Basing your identity around what you don’t know is just as insidious as basing it around what you do know. It serves as an obstacle to what’s actually important, which is having a learner’s mindset regardless of what you already do or don’t know.

The best tools have wonderful, magical properties, but at the end of the day, they’re still tools, and their job is to do what I want them to do. As long as you understand that, and as long as you approach your work with a learner’s mindset, you can be successful at leveraging technology to help groups come alive.

It’s a lot easier said than done, but it’s doable, regardless of how much you already do or don’t know about technology.

Somatic Computing

A few months ago, I sat down to a meeting with Kristin Cobble, Gwen Gordon, and Rebecca Petzel. We were all on our laptops, pulling up notes and sending off last minute emails. As the meeting was about to start, we all closed our laptops with a deep breath, looked at each other for a moment, then burst out laughing.

We had all noticed the same thing at the same time, and we had communicated that to each other nonverbally. Closing our laptops had completely shifted the energy of the room.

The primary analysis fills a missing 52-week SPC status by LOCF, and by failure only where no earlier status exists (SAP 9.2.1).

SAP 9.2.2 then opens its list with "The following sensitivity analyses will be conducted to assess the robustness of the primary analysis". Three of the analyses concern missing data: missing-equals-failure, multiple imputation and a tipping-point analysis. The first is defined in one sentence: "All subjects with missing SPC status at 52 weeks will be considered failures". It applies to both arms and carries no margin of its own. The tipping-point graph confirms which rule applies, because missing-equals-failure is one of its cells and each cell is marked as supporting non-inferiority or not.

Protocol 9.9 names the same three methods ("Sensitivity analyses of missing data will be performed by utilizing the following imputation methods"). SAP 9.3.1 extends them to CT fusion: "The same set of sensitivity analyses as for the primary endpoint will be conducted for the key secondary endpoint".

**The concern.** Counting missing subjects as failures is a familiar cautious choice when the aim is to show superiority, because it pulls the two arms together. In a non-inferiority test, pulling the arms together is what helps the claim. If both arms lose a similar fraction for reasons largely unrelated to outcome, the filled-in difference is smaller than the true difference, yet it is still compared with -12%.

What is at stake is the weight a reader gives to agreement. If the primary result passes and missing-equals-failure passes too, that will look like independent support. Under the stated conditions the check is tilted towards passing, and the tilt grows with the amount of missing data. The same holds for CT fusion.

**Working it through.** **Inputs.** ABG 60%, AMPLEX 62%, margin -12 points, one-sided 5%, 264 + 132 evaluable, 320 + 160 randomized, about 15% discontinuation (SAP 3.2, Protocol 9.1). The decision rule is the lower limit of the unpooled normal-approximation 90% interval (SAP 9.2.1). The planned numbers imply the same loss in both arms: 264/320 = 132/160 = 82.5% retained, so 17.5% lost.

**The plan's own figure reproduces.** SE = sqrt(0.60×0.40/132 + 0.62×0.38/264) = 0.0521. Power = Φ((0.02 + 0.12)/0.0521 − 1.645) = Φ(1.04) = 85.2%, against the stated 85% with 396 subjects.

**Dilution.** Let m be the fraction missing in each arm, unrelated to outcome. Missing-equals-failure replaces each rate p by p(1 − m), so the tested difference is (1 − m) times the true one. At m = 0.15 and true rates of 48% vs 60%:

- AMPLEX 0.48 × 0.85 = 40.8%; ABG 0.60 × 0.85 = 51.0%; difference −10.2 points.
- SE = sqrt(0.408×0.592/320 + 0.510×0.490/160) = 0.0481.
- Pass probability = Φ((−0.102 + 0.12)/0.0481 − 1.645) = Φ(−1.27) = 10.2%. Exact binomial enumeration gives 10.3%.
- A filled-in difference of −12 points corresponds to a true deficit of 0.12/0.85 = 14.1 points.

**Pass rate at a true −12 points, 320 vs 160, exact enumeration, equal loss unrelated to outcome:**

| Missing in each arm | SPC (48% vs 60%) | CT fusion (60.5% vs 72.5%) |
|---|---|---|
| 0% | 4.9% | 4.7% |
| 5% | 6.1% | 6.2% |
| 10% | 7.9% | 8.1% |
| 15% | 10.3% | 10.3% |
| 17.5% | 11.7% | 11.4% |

Space matters. It affects our bodies and their relations with the things around them, and there is wisdom and energy inherent in that.

Most of our interfaces with digital tools were not invented with our bodies in mind. They were created to serve machines, and for the most part, they haven’t evolved much. We’re starting to see that shift now, with mobile devices, with touch, and with gestural interfaces. When our technology starts to augment our body’s natural wisdom, we are going to see a huge shift in its power.

My friend, Anselm Hook, gave a great talk at AR Devcamp last year, where he explored the notion of developing software somatically (what he’s calling the “Slow Code movement”):

The technology we need to build these sorts of interfaces exist today, and I think we’ll see an inflection point soon. But that inflection point won’t come because of enterprise-driven markets, despite the opportunity that these interfaces hold. Those markets simply aren’t big enough. It will come because of games.

This is no great insight, but I think that many of us are remarkably blind to it, and it’s worth reminding ourselves of this over and over again. It’s no accident that Kinect — one of the most remarkable and successful research-driven products for personal computing — came out of Microsoft’s Xbox 360 group and not one of its other divisions.